Iowa Returns to Boston for Head of the Charles

24 Hawkeyes to Watch 2018-19 | Hawk Talk Monthly — October 2018 | Hawkeye Fan Shop — A Black & Gold Store


IOWA CITY, Iowa — The University of Iowa rowing team wraps up its fall season this weekend at the 54th running of the Head of the Charles Regatta in Boston and the Jayhawk Jamboree in Lawrence, Kansas.
The Hawkeyes will bring their top 12 rowers to compete in their Varsity 8+ boat and Varsity 4+ boat to Boston in what is one of the biggest rowing events in the country with nearly 275,000 fans projected to be in attendance.
rowing graphic
“The regatta is a pretty big event,” said Iowa head coach Andrew Carter. “It used to be the biggest one day rowing event in the country, but then they spread it over two days, so they don’t have that same claim to fame. It’s a big fall festival that happens to have rowing at its core.”
Iowa first appeared in the Head of the Charles under Carter during the 2015-16 season, where the V4+ raced to a sixth place finish overall — fourth among collegiate crews in a time of 18:45.673. The 8+ finished ninth out of 32 crews.
The Hawkeyes continued their success the following years, finishing nine seconds off the course record set by the U.S. National Team in the team’s third appearance.
The team know that this opportunity is a privilege and it has to prove themselves to the coaches before committing to the event.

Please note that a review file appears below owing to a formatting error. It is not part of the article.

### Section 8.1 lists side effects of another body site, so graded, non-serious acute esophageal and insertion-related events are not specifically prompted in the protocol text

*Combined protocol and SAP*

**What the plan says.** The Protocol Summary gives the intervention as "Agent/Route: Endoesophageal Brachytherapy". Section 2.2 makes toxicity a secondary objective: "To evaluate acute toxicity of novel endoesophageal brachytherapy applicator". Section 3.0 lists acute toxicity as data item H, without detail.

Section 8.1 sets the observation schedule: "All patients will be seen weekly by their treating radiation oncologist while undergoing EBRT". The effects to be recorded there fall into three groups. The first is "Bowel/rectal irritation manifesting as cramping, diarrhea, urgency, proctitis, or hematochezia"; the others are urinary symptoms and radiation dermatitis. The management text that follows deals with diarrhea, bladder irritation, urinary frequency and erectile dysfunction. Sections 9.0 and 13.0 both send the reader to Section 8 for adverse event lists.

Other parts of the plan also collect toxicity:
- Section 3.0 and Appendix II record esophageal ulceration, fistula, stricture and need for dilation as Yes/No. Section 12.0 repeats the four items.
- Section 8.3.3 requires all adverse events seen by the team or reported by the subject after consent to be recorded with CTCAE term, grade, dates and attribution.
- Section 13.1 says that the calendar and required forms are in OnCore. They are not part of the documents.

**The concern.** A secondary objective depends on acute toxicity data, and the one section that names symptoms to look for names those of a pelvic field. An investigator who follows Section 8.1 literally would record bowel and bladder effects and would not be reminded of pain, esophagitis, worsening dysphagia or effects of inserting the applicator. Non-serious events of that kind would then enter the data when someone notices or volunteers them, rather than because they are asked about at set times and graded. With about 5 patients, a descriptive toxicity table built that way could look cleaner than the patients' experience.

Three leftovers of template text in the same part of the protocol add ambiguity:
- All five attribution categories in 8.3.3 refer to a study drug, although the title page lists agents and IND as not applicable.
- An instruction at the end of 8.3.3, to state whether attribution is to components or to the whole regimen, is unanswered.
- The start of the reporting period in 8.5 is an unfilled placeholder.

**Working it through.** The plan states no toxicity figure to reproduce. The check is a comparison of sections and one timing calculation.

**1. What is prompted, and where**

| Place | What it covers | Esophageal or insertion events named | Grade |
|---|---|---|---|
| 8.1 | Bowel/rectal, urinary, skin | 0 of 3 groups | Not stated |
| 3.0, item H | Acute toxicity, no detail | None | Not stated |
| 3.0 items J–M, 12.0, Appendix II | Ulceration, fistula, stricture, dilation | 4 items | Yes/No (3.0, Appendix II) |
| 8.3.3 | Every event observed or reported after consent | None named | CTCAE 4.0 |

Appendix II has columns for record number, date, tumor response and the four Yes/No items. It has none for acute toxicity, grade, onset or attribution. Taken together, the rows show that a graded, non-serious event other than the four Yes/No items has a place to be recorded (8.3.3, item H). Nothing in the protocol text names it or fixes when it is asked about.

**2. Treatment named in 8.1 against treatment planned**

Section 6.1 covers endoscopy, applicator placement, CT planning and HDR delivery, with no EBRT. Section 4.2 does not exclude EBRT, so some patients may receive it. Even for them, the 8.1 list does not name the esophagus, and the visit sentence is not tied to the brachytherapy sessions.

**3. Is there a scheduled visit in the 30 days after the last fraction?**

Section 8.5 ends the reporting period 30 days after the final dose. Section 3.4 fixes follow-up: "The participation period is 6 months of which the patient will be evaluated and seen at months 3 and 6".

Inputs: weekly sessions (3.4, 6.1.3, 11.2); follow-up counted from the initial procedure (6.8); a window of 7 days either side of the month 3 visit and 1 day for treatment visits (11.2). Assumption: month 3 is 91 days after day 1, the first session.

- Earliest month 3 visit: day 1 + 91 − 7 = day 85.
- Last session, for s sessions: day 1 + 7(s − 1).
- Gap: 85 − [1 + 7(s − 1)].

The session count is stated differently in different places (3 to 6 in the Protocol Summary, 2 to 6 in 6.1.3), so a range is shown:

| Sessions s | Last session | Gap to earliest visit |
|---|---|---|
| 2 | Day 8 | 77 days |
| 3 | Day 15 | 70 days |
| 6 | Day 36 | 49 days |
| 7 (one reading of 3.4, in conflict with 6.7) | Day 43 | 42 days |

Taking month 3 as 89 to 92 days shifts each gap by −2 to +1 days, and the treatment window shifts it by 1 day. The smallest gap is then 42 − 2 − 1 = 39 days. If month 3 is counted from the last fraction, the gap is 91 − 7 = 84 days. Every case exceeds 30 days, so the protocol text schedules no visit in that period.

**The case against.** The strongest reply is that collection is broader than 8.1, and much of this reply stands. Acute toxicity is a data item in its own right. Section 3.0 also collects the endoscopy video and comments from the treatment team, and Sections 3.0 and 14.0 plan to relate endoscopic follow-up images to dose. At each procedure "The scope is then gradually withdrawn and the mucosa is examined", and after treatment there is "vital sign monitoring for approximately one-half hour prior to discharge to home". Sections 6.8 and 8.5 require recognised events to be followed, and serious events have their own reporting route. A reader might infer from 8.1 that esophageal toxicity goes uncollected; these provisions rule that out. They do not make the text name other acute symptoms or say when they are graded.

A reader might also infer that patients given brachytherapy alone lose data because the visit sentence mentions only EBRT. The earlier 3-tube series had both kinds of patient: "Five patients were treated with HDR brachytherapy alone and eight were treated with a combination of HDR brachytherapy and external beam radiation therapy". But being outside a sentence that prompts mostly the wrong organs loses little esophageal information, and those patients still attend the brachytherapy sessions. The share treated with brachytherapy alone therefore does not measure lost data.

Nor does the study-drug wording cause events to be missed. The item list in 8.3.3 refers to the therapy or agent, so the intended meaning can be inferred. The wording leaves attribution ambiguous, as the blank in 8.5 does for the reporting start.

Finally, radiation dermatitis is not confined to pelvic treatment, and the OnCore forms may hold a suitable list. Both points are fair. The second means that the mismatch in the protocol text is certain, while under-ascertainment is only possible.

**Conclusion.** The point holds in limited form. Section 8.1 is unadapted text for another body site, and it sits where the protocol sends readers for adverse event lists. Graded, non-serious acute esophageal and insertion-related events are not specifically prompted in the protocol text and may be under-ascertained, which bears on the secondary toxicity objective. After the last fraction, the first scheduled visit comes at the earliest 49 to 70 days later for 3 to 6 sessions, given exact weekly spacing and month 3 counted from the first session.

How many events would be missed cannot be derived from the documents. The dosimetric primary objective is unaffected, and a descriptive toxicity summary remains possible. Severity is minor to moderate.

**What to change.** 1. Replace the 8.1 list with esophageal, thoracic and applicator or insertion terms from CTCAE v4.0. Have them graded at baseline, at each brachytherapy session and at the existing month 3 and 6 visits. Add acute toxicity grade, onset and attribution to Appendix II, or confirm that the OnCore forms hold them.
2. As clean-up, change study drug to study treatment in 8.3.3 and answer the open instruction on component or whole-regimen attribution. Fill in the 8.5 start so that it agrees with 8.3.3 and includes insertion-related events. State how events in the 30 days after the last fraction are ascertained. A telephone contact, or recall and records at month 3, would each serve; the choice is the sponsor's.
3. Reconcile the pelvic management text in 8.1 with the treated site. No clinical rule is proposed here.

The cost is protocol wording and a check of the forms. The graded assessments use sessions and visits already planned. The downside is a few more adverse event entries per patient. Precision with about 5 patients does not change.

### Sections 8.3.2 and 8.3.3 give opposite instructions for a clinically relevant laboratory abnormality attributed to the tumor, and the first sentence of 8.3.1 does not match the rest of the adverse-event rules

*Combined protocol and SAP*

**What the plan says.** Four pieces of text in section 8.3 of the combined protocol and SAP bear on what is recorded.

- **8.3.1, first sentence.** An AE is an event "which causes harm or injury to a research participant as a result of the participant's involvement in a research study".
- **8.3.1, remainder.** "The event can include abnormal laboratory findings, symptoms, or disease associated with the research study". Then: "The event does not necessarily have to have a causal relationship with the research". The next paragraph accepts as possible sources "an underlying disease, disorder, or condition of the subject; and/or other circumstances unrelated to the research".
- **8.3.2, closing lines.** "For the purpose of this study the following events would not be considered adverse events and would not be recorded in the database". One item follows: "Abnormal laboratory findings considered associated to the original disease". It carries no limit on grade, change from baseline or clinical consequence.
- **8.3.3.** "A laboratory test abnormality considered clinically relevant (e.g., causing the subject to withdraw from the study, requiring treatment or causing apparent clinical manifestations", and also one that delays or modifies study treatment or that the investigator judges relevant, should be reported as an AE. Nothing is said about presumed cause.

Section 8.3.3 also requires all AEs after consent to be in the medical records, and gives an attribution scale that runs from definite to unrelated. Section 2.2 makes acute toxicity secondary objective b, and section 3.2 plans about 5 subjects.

“It is a bit of a carrot experience,” Carter said. “I will only submit entries each year if certain benchmarks are met in the fall and the team knows this. If they present some fitness measures that are at the appropriate standard then I will submit entries.”
At both events, Iowa will compete in longer distance races than it does during the spring season, which compliments the team’s current training style.
“Head race courses are usually on some form of river and unique to that body of water rather than our sprint racing, which has everybody racing on the same 2,000-meter lane,” Carter said. “The Charles River course is particularly challenging with a number of bridges and turns.”
In addition to the Head of the Charles, the Jayhawk Jamboree is similar in style, but does not replicate the scale of Boston. Iowa first attended the Jamboree during the 2014-15 season.
“Once we are there, the goal is to continue to try and improve on our standing” Carter said. “The past few years we have put ourselves in a group of high performing and consistent programs at the Division I level.”
These two events are Iowa’s only events of the fall. They are a stepping stone for the spring where Iowa will participate in six events, including the Big Ten and NCAA Championships.
“This is a traditional style of race for the fall,” Carter said. “A lot of (this weekend’s racing) reflects the style of training and foundation that you’re laying with their physical preparations during this time of year.
“You are not honing them in on the sprint style yet. This time of year we tend to be doing a lot of longer distance work on different parts of their technical rowing.”
The Head of the Charles Regatta will take place Saturday and Sunday, while the Jayhawk Jamboree will take place Sunday.